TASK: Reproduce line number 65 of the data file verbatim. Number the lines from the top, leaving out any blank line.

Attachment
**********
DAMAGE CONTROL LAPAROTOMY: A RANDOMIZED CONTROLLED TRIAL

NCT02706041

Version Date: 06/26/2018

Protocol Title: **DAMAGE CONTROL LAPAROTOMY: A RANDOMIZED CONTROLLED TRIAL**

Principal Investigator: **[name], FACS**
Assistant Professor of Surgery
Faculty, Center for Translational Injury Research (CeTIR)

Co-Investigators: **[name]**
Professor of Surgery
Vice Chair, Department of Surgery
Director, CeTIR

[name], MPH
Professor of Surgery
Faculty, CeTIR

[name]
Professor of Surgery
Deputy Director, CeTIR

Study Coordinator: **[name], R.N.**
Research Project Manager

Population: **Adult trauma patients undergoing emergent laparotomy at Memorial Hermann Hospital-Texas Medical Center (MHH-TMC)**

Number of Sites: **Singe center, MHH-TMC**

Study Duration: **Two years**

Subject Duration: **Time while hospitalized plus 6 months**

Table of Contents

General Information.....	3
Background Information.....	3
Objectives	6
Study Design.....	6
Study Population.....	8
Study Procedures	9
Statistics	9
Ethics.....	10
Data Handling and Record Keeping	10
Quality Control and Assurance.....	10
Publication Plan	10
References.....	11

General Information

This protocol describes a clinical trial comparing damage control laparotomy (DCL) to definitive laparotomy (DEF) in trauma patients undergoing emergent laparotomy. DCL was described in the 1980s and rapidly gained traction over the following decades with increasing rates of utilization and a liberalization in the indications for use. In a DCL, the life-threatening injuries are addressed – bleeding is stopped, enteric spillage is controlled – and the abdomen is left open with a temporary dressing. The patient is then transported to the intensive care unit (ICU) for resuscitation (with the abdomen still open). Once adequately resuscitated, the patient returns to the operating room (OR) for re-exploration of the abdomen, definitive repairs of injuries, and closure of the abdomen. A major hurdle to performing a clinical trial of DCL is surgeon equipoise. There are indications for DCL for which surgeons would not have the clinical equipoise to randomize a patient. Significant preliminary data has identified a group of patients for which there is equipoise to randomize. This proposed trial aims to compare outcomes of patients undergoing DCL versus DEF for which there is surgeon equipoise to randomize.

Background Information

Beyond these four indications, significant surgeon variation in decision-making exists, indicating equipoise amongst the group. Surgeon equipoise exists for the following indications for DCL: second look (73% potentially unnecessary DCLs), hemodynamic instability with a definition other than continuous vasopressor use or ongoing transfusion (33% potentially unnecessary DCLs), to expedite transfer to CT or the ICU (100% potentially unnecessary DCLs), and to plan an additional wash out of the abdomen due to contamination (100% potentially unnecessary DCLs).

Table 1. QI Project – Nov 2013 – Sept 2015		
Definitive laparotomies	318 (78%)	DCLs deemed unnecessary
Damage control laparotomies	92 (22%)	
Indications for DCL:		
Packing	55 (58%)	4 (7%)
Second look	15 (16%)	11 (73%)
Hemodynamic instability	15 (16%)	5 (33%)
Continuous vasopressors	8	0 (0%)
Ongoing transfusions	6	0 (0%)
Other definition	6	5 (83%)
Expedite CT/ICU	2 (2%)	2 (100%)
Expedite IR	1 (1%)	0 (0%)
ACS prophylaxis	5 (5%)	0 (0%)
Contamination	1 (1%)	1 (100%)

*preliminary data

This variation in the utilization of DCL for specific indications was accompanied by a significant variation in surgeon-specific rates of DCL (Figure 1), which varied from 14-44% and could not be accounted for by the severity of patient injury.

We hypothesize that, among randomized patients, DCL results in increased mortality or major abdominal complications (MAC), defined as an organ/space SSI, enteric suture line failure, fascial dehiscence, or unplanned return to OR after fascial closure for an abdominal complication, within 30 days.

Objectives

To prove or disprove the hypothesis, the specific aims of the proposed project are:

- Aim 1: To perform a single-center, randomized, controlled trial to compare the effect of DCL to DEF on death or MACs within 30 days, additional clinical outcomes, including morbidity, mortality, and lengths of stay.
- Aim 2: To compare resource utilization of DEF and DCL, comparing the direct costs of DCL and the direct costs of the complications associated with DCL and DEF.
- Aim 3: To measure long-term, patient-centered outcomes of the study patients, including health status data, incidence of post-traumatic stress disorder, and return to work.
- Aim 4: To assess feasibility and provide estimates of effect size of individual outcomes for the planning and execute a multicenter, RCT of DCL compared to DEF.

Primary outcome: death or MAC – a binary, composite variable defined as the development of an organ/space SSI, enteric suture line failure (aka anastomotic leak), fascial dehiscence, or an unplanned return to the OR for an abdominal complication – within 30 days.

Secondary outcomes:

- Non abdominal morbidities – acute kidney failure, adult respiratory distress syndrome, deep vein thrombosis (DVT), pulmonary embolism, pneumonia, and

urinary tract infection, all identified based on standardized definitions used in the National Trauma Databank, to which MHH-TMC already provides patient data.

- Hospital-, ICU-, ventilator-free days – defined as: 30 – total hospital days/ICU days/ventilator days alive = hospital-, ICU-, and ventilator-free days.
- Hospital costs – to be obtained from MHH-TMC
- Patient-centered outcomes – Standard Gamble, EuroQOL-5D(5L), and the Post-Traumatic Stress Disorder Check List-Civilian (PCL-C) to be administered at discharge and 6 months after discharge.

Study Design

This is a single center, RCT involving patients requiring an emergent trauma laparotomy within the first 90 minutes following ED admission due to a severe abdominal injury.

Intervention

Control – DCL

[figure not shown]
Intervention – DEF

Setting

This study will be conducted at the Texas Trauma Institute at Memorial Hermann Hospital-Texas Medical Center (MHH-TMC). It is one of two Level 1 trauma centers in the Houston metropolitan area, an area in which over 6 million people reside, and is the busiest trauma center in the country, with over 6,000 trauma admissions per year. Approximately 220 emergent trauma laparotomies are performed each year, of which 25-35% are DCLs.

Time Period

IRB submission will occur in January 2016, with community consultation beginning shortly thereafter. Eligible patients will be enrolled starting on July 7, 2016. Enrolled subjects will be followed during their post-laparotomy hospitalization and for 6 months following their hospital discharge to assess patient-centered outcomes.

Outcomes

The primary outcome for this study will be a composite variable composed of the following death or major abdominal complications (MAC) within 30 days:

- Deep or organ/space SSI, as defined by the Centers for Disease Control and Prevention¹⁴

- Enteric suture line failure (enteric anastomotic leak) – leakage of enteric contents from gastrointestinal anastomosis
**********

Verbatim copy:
Secondary outcomes: